Sacred Forms: Maternal Mortality

Sacred Forms: Maternal Mortality January 29, 2019


We think of pregnancy-related deaths as a problem that existed back in the “olden days,” but maternal mortality is still a major issue today. In fact, maternal mortality rates in the U.S. are rising. According to the CDC, about 700 women die from pregnancy or delivery related complications each year. Black women are especially at danger in the U.S.

This week, a link to an NBC news story has been shared around my social media feeds: U.S. is the most dangerous place to give birth in the developed world. It’s a shocking headline, and it’s true.

“Women in the United States are more likely to die from childbirth or pregnancy-related causes than other women in the developed world. More details are needed to better understand the actual causes of death, but research suggests that half of these deaths are preventable. Racial disparities persist. The risk of pregnancy-related deaths for black women is 3 to 4 times higher than those of white women.” – CDC

It shouldn’t be this dangerous to be pregnant or give birth in the U.S. Other countries have much lower maternal mortality rates than us.

“A mother giving birth in the U.S. is about three times as likely to die as a mother in Britain and Canada.” – Renee Montagne, NPR, For Every Woman Who Dies In Childbirth In The U.S., 70 More Come Close

Countries with a better maternal mortality rate than the United States of America:

Greece, Iceland, Poland, Finland, Czechia, Kuwait, Italy, Sweden, Belarus, Austria, Norway, Spain, Switzerland, Japan, Israel, Denmark, Germany, Slovakia, Australia, United Arab Emirates, Cyprus, Montenegro, Netherlands, Canada, Belgium, France, Croatia, Macedonia, Ireland, Malta, Slovenia, United Kingdom, Libya, Estonia, Luxembourg, Portugal, Singapore, Lithuania, Bulgaria, South Korea, New Zealand, Bosnia and Herzegovina, Kazakhstan, Saudi Arabia, and Qatar. (Source: CIA World Factbook)

We must do a better job of caring for the lives of mothers in our country. Catholics, especially, have a call to support and care for mothers. If we love Mary, how can we not love all mothers? If we love life, how can we not protect the lives of all mothers?

The reality is pregnancy is still dangerous for women in this country. There are significant risks. It’s important we acknowledge that before we can hope to change it.

What can we do?

First, we need to look at some of the things we know contribute to maternal mortality.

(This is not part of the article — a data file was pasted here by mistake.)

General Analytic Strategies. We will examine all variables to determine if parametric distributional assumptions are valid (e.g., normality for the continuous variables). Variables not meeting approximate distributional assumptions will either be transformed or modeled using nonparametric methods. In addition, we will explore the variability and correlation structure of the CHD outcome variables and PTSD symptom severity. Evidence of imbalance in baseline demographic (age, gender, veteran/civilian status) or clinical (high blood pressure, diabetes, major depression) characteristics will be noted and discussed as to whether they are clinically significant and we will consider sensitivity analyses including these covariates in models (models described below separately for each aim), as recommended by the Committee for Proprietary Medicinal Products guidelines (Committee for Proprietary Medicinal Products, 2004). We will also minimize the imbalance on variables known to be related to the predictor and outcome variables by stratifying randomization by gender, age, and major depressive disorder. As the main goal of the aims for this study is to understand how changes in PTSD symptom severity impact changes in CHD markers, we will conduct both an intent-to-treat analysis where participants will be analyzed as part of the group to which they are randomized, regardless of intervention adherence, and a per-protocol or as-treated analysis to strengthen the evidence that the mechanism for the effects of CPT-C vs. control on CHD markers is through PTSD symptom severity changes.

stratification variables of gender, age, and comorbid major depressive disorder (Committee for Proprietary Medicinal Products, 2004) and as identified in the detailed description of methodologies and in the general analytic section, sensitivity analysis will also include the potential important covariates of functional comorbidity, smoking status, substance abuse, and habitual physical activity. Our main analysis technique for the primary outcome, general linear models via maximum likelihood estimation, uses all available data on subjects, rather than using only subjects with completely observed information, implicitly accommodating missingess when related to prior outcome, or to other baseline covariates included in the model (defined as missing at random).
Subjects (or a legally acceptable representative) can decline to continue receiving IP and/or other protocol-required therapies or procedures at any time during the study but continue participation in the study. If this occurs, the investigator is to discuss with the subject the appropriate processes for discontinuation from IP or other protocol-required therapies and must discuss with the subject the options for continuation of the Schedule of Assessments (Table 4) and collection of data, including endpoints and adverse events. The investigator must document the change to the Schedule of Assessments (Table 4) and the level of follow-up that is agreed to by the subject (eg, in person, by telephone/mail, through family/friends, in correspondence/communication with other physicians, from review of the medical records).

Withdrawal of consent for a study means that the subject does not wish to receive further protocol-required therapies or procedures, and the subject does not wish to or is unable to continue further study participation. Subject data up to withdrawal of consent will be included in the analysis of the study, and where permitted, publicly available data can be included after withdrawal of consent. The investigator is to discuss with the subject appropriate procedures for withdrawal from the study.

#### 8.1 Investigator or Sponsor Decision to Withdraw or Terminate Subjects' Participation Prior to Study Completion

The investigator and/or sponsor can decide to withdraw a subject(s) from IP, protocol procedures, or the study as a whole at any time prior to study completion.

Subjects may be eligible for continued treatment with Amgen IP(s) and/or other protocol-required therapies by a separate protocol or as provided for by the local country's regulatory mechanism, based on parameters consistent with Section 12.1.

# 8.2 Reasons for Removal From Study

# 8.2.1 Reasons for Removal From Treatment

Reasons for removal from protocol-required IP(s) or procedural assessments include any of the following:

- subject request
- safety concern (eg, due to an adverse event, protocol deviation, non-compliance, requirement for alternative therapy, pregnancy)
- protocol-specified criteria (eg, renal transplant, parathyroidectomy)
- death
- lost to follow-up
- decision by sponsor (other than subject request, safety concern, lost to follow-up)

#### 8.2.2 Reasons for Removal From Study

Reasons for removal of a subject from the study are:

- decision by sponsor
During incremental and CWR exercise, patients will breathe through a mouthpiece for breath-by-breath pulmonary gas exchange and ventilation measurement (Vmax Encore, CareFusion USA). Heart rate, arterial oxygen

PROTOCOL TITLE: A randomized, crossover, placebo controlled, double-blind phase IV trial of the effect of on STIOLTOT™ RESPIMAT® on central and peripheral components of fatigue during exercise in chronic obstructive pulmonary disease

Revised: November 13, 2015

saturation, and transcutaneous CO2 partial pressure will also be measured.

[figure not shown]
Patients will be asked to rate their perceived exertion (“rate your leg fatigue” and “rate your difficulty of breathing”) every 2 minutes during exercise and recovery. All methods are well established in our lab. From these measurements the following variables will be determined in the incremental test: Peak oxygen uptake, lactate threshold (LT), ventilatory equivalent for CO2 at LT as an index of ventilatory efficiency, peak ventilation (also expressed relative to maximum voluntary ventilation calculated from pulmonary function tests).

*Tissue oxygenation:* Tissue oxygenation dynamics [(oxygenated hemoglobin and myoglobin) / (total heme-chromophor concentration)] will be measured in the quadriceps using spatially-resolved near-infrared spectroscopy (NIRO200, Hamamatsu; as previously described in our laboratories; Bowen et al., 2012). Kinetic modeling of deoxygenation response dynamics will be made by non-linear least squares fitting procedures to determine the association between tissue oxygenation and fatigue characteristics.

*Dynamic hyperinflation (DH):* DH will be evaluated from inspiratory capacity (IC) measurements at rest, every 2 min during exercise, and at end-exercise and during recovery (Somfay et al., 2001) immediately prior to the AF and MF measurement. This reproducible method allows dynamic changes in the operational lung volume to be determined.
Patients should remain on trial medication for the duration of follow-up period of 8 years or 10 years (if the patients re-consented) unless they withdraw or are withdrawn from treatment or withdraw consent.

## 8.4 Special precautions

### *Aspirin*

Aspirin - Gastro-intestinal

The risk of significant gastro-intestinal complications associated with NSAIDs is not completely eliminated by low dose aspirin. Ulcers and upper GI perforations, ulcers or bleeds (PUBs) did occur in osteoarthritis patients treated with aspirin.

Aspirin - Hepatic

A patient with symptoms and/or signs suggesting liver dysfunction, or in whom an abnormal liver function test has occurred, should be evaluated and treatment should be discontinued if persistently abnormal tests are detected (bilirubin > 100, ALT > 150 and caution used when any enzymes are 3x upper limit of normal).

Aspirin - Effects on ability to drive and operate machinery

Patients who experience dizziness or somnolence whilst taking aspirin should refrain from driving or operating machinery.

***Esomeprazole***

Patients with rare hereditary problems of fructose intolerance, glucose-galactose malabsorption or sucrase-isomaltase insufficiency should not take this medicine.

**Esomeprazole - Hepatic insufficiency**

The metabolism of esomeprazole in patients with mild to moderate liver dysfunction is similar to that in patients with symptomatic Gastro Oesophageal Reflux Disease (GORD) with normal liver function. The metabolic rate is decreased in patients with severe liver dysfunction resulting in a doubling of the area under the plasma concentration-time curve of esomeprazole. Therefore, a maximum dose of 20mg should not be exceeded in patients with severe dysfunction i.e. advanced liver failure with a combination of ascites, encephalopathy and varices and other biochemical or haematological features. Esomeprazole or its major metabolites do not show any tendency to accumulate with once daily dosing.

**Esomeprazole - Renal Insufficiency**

It’s important for pregnant women, and women in their child-bearing years, to have access to quality healthcare. Regular check-ups throughout pregnancy can identify issues like pre-eclampsia, which can be fatal to both mother and child if not addressed in time.

Women who live in rural areas might have to drive an hour or more to reach a hospital. During both of my high-risk pregnancies, I lived about an hour from our nearest hospital. It was difficult to make it to the hospital every time I went into preterm labor, and since my insurance had a high deductible, it was also very expensive.

Of course, that leads us to another issue: poverty. Pregnant women in poverty don’t have the luxury of being picky about which doctor they go to. If they wind up with a bad doctor, but it’s the only doctor in their area they can afford or is covered by their health plan, they’re stuck. Affordable healthcare that doesn’t box pregnant women into using only certain clinics or doctors would go a long way toward preventing maternal mortality.

We need doctors to take women seriously when they say something isn’t right. Female pain is often dismissed as “all in our heads” or a symptom of female hysteria. Medical professionals need to get rid of this bias and believe women when they report severe pain or severe bleeding during or after giving birth. There’s normal birth-related pain, and then there’s there-is-a-serious-problem-here birth-related pain. Not all pain is normal. Not all post-birth bleeding is normal.

We also can’t ignore how many more Black women die than any other ethnicity. There is obviously an issue here. It’s very likely our cultural stereotypes about “strong, Black women” are preventing some medical professionals from taking these women seriously when they report unusual pain or bleeding after giving birth.

Some women have medical conditions that make it more dangerous to carry a baby or give birth. Not every woman can safely make it through pregnancy, and we need to acknowledge that. I’ve seen a lot of misinformation about this within some Christian circles that promote large families. Some people like to pretend pregnancy and childbirth is perfect safe for all women. It’s not.

Let’s not forget about the women who almost lose their life. Many women suffer serious issues and come close to dying due to pregnancy and childbirth-related complications. These women survive, but these complications can be life-altering.

In 2014, more than 50,000 women experienced these near-misses. Again, this number has been trending up, not down. The rate of emergency hysterectomies performed to save the mother’s life, most often due to uncontrollable hemorrhaging, has increased 55% from 1993 to 2014.

We can do better than this, but until we make some major changes to our medical and non-medical cultures, pregnancy and birth will remain risky for women in the United States, especially if those women are poor and/or Black. That’s unacceptable.


More Sacred Forms posts


Basic Female Anatomy

The Menstrual Cycle

Menstrual Complications

What is Sex?

Pain-free First-time Sex
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